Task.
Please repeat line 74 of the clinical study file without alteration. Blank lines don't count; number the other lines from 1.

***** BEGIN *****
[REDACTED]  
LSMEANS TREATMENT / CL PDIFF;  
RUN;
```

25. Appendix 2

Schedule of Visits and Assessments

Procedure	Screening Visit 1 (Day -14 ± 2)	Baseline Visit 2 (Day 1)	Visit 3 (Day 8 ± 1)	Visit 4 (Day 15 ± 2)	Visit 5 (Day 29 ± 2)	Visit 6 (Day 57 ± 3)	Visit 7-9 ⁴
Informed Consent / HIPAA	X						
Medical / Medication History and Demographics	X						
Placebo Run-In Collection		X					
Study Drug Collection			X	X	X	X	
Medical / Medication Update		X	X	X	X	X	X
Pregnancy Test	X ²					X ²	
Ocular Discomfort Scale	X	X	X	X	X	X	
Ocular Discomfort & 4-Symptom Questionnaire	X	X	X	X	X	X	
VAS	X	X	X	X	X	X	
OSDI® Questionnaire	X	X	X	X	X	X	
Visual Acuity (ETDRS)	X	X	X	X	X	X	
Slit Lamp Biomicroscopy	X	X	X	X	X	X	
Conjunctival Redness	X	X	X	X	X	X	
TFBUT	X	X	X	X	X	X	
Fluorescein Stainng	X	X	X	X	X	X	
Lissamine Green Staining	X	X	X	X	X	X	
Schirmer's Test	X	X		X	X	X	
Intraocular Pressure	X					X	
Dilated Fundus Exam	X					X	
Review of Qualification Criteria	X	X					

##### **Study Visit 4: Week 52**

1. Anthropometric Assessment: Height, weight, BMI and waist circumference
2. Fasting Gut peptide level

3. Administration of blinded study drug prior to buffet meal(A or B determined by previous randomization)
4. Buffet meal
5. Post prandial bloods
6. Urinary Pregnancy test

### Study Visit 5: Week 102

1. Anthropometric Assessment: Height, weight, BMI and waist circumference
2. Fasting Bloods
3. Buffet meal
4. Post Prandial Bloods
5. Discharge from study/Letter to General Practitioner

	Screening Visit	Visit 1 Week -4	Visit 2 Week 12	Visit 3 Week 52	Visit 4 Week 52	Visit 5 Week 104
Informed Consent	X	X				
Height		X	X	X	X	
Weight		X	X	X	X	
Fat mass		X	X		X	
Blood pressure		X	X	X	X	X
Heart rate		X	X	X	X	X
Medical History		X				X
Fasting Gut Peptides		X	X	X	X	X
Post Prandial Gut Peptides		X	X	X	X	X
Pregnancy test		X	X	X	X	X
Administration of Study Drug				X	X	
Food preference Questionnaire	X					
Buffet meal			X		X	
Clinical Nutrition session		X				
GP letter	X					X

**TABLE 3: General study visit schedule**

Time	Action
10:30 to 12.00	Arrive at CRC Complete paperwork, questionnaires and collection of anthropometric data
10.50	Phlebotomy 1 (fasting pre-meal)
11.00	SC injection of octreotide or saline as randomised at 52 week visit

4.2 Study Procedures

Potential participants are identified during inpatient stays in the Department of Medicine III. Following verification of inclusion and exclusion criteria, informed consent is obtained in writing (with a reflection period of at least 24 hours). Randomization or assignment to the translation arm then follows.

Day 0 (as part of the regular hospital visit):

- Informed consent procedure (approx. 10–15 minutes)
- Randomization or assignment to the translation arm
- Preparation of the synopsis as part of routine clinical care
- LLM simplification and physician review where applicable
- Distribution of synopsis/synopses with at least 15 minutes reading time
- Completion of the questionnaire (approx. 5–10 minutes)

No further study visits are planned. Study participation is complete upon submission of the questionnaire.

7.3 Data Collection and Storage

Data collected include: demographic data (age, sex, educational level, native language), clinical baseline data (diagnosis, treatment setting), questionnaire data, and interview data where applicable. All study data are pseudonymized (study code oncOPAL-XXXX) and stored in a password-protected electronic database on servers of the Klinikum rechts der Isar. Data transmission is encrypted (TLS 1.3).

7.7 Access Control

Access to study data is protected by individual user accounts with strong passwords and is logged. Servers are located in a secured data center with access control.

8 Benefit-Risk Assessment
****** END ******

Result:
7.7 Access Control